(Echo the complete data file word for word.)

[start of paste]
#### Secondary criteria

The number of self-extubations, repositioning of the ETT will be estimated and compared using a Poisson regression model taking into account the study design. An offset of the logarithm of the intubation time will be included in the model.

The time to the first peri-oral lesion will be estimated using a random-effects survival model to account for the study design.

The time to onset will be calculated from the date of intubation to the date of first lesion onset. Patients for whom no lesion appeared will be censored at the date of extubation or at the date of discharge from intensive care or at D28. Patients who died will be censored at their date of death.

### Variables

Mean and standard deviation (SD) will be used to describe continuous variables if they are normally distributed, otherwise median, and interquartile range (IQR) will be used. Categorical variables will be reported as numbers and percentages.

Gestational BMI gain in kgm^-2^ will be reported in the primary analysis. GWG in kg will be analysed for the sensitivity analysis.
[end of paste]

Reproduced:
#### Secondary criteria

The number of self-extubations, repositioning of the ETT will be estimated and compared using a Poisson regression model taking into account the study design. An offset of the logarithm of the intubation time will be included in the model.

The time to the first peri-oral lesion will be estimated using a random-effects survival model to account for the study design.

The time to onset will be calculated from the date of intubation to the date of first lesion onset. Patients for whom no lesion appeared will be censored at the date of extubation or at the date of discharge from intensive care or at D28. Patients who died will be censored at their date of death.

### Variables

Mean and standard deviation (SD) will be used to describe continuous variables if they are normally distributed, otherwise median, and interquartile range (IQR) will be used. Categorical variables will be reported as numbers and percentages.

Gestational BMI gain in kgm^-2^ will be reported in the primary analysis. GWG in kg will be analysed for the sensitivity analysis.